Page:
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Practical Patanjali: Ahbyasa & Vairagya

It’s Wednesday morning in Montreal, Canada… I am spooning my 86-year-old Mother as she is having another severe panic attack… comforting her, I ask if she remembers how I used to push my body against hers for comfort and safety when she would spoon me like this as a young child, holding me until I fell asleep after a bad dream…

She manages to chuckle and smile between short breaths as her body continues to tremble and I run my fingers through her hair, trying to help her relax and feel safe… I whisper that it’s OK, I am here and I love her…

Now at this point, you might be wondering what this all has to do with Patanjali?  Well in my book, it has everything to do with Patanjali!

You see; if it wasn’t for the improved clarity of mind I have slowly and almost indistinguishably acquired over the last decade and change, through dedicated daily practice and detachment, I would be totally freaked out and unable to handle this situation…

As I continue doing my best to navigate through this phase of my Mother’s life, where every day seems determined to steal one more layer of autonomy from her, I realize it is when we are faced with such challenging situations that we fully appreciate the impact and value of regular practice over a long period of time …

So let’s unpack “practice” and “detachment” which according to Patanjali are the two pillars that can lead to mastery over the roaming tendencies of the mind (which is how he describes the state of yoga in sutra 1:2).

“Practice” is too narrow a term to clearly describe and fully understand the Sanskrit word “Abhyasa” which Patanjali uses in sutra 1:12 (even though it is the common translation found in most commentaries) … Abhyasa is more specific than the generic dictionary definition of “repeated exercise in, or performance of an activity or skill to acquire or maintain proficiency in it”… It is practice with the very specific aim of learning to “retain an inward, peaceful flow of mind, free from roaming tendencies” (source: “The Secret of the Yoga Sutra” by Pandit Rajmani Tigunait).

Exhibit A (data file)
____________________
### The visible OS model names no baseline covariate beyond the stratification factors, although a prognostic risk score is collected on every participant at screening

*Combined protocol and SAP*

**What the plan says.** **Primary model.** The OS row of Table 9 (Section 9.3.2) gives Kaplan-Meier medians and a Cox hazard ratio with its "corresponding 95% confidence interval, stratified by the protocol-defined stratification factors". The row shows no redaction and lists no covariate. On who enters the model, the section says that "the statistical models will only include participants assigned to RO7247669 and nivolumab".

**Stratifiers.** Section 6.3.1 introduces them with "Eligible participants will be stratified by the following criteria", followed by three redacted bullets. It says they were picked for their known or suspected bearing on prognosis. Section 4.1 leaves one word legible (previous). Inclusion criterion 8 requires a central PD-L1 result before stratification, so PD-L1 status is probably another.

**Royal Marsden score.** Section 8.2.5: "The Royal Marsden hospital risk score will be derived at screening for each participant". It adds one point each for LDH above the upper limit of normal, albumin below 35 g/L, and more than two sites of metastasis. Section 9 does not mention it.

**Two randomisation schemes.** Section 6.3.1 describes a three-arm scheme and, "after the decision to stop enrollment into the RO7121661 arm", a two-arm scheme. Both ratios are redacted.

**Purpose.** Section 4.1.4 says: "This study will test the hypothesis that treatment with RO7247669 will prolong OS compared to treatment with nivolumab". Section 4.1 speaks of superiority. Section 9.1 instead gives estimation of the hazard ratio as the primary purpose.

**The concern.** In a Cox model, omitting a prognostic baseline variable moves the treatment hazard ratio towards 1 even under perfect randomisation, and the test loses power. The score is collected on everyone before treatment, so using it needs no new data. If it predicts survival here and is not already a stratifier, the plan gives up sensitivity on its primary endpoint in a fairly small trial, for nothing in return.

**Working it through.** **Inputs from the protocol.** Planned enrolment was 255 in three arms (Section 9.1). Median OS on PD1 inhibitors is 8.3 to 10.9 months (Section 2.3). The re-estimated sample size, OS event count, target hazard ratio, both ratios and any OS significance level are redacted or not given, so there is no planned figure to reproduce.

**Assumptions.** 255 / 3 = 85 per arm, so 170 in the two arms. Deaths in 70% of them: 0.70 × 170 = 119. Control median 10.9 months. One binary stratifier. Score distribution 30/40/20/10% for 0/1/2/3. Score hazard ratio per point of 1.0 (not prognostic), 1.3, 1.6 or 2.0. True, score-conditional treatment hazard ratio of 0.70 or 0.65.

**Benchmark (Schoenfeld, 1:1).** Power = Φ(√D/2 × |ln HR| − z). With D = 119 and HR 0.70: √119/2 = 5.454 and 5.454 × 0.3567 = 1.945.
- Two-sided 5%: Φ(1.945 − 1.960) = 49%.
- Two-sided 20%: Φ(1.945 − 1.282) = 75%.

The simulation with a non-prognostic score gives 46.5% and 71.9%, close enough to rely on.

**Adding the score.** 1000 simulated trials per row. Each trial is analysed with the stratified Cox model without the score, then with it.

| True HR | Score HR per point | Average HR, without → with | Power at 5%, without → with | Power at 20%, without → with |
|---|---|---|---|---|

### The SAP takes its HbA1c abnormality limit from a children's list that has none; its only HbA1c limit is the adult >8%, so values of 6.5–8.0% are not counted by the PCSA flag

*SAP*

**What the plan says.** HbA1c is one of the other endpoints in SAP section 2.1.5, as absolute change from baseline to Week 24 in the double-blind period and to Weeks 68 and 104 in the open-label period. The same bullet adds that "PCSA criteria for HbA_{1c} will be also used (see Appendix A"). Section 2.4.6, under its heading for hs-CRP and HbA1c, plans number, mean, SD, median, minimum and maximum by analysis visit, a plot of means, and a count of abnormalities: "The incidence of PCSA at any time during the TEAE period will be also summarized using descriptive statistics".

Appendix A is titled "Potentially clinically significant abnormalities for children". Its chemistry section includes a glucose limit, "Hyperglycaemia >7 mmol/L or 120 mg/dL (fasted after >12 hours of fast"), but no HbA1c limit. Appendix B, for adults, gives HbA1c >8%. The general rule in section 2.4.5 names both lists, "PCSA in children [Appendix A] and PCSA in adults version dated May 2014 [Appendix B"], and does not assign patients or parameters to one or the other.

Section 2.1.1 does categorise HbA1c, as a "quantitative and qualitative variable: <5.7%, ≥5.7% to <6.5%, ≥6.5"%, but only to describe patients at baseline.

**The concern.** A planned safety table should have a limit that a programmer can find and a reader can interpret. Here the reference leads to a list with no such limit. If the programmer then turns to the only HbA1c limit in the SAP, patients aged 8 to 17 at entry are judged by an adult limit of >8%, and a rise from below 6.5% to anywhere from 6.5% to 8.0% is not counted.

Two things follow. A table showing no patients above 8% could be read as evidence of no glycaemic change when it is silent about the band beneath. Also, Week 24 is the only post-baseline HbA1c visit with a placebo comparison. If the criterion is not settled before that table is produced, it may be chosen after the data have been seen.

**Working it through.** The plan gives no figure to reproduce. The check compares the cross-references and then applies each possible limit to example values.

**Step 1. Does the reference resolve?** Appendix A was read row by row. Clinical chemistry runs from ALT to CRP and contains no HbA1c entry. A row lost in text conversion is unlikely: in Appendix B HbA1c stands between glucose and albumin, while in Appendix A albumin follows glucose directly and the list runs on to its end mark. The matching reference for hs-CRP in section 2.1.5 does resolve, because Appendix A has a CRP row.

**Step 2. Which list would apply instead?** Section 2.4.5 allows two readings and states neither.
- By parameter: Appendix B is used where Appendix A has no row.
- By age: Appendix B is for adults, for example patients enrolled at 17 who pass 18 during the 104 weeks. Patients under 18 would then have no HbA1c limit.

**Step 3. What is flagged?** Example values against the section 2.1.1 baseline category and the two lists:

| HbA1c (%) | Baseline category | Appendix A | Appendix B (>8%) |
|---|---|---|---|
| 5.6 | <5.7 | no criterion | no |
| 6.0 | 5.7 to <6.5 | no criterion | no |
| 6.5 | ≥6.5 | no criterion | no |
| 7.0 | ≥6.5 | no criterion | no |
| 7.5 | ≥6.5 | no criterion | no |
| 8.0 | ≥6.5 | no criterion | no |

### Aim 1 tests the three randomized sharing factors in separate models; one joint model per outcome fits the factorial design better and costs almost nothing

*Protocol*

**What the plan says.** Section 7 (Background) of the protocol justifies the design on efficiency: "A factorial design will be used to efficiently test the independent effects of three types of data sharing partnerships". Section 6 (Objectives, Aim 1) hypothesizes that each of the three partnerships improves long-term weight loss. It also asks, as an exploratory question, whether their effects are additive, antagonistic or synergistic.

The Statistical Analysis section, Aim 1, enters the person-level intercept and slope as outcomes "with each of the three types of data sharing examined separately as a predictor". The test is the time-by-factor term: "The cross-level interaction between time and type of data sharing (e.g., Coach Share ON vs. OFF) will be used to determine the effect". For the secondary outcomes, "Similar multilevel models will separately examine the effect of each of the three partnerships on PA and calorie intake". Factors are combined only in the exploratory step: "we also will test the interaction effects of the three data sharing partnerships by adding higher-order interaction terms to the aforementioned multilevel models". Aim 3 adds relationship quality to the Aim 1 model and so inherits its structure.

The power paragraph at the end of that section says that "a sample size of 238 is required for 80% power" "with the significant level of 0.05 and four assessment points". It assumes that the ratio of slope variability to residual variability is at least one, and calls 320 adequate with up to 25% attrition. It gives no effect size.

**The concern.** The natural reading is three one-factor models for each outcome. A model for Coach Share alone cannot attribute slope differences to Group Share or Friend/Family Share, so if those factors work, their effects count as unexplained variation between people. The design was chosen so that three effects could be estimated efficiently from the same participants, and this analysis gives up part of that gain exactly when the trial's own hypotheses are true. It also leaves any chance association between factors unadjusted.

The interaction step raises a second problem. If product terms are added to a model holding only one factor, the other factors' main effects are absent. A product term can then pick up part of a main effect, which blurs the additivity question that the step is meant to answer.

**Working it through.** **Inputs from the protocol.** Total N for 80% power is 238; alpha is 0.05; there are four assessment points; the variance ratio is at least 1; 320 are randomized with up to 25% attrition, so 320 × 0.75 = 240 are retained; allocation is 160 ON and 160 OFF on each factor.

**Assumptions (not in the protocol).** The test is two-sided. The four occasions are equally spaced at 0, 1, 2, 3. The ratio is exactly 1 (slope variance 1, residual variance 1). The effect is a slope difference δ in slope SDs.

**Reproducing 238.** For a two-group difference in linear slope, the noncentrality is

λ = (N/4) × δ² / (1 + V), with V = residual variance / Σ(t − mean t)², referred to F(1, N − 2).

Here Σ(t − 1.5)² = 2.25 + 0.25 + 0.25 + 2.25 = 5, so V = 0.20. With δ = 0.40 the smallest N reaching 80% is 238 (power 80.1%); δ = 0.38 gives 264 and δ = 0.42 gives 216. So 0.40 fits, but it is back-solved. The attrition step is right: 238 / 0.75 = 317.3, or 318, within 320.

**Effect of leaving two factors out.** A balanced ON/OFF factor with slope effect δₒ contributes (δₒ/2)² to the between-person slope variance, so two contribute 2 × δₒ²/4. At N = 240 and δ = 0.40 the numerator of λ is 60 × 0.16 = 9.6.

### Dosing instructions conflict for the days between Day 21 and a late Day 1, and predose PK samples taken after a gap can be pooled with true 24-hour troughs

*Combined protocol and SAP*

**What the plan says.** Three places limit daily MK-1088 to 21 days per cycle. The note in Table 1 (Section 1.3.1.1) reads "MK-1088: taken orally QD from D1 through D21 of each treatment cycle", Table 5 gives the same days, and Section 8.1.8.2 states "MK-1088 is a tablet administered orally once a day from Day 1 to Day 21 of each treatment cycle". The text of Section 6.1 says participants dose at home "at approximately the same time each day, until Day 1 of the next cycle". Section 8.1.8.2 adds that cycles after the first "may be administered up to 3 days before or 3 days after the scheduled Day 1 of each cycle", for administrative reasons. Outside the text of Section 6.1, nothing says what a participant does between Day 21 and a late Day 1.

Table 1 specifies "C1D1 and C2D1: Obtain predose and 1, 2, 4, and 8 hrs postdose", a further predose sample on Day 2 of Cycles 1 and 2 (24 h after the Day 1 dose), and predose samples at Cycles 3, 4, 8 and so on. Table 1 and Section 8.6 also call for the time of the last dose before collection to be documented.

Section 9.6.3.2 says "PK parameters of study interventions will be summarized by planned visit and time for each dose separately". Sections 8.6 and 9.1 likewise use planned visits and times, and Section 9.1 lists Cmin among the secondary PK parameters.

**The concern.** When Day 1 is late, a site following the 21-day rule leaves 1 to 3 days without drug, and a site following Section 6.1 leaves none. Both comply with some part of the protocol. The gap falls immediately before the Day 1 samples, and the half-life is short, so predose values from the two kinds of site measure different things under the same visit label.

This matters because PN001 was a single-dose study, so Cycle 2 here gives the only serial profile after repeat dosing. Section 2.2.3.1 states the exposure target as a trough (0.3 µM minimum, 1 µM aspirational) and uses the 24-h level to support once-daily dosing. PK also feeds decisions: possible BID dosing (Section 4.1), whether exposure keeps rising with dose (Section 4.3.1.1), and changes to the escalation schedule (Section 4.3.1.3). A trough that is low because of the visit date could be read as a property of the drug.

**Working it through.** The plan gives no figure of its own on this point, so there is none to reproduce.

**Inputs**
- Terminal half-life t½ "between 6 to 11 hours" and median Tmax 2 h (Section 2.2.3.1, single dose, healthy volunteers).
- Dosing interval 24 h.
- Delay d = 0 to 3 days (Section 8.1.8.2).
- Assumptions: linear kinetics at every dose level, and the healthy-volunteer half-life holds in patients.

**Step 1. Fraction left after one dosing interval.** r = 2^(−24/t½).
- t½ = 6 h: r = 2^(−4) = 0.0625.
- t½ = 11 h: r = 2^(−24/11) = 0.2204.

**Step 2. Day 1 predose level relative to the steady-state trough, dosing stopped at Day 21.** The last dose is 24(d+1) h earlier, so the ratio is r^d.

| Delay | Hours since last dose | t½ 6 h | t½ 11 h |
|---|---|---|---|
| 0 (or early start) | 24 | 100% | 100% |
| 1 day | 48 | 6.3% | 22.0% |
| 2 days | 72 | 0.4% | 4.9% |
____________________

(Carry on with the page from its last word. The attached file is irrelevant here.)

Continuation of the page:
Patanjali also points out that there are no short cuts or instant gratification and that this practice requires steadfast effort, enthusiasm and vigor over a long uninterrupted period of time… but the beauty of it is that the more you keep committing to the practice, the more you want to continue because it delivers benefits that keep up with where you are and which you would not have been ready for, had you not experienced all the prior stages of progress in your practice…

As for “Detachment”, “Renunciation” or “Dispassion” which are common translations for the Sanskrit term “Vairagya”; they are all potentially misleading and could easily be misinterpreted as indicating that we should be indifferent about the outcome of anything and everything… I know those ideas used to confuse the hell out of me while growing up… What is the point of living if you must give up or repress everything that makes life worth living?  Don’t detachment, renunciation and dispassion mean you are not supposed to feel anything anymore? I would wonder…  again, Pandit Rajmani Tigunait clarifies the meaning for us in “The Secret of the Yoga sutra” stating that Vairagya means “cultivating a mind free from the coloring of deeply imbedded mental impressions (vasanas).” So it’s not that you must stop feeling anything or have no desire at all, but whether you let your feelings and desires cloud or color your mind and take control over your reactions to your circumstances… ultimately, one can reach a state where the mind is no longer disturbed by any factor within or around oneself…

Abhyasa and Vairagya basically are the two sides of the same coin which is designed to help us regain access to our mind’s original factory setting which can be described as luminous and stable, without any distortion… B.K.S. Iyengar sums it up beautifully in his commentary “Light on the Yoga Sutras of Patanjali” when he states that “Abhyasa gives us the energy to climb the ladder while Vairagya allows us to pull it behind us.”

As for me, I say “enjoy cultivating Abhyasa and Vairagya when life is relatively smooth and easy; it will do wonders for you when the going gets tough!”.

 

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